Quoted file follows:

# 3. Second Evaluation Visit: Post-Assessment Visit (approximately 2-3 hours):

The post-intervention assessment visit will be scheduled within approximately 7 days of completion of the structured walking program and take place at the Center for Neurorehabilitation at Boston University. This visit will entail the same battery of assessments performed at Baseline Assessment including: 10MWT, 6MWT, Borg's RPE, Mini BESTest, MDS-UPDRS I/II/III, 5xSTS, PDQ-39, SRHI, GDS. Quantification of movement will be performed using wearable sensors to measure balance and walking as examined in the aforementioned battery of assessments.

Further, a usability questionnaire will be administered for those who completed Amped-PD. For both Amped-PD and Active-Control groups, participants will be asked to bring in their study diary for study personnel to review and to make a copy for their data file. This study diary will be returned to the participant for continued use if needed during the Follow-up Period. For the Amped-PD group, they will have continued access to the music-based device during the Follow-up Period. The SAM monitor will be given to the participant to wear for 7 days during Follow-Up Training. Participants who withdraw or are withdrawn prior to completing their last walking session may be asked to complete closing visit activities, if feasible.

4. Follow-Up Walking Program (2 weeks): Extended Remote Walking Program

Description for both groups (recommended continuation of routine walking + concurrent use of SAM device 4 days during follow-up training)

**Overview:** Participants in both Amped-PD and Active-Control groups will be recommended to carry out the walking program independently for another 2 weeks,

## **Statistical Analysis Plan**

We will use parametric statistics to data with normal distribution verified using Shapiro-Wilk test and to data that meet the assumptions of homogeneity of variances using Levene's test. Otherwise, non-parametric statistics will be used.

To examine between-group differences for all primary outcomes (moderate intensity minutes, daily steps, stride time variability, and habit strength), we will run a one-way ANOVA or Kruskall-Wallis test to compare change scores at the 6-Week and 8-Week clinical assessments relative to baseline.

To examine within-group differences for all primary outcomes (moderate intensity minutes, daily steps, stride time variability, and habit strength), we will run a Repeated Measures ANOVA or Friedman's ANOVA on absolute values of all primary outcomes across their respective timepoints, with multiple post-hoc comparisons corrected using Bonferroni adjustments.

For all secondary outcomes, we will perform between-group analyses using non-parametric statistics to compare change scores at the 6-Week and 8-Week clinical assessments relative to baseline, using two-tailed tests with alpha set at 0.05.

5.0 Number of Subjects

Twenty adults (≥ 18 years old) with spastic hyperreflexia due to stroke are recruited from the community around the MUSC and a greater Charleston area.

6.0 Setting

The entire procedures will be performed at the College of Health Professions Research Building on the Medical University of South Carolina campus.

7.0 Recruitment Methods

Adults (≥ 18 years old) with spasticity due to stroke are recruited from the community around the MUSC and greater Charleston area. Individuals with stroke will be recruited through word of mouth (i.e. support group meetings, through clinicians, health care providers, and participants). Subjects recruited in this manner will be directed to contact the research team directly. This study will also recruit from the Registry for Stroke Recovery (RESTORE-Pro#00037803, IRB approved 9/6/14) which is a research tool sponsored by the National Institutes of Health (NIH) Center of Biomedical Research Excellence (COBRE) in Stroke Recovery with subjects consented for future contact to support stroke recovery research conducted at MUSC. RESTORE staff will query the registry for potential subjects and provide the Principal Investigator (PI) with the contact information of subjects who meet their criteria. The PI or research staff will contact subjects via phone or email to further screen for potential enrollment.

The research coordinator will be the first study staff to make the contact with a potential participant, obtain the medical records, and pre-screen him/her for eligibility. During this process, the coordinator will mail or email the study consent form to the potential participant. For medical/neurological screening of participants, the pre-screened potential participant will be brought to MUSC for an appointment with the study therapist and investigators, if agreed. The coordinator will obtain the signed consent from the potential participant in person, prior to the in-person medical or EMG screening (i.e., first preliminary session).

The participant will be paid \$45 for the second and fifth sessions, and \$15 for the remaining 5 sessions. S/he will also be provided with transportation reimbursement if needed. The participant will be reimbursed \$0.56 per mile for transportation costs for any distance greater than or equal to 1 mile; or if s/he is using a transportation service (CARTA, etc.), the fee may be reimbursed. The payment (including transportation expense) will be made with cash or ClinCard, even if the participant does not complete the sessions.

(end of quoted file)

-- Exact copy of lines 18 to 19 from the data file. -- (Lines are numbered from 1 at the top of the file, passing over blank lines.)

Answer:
The research coordinator will be the first study staff to make the contact with a potential participant, obtain the medical records, and pre-screen him/her for eligibility. During this process, the coordinator will mail or email the study consent form to the potential participant. For medical/neurological screening of participants, the pre-screened potential participant will be brought to MUSC for an appointment with the study therapist and investigators, if agreed. The coordinator will obtain the signed consent from the potential participant in person, prior to the in-person medical or EMG screening (i.e., first preliminary session).

The participant will be paid \$45 for the second and fifth sessions, and \$15 for the remaining 5 sessions. S/he will also be provided with transportation reimbursement if needed. The participant will be reimbursed \$0.56 per mile for transportation costs for any distance greater than or equal to 1 mile; or if s/he is using a transportation service (CARTA, etc.), the fee may be reimbursed. The payment (including transportation expense) will be made with cash or ClinCard, even if the participant does not complete the sessions.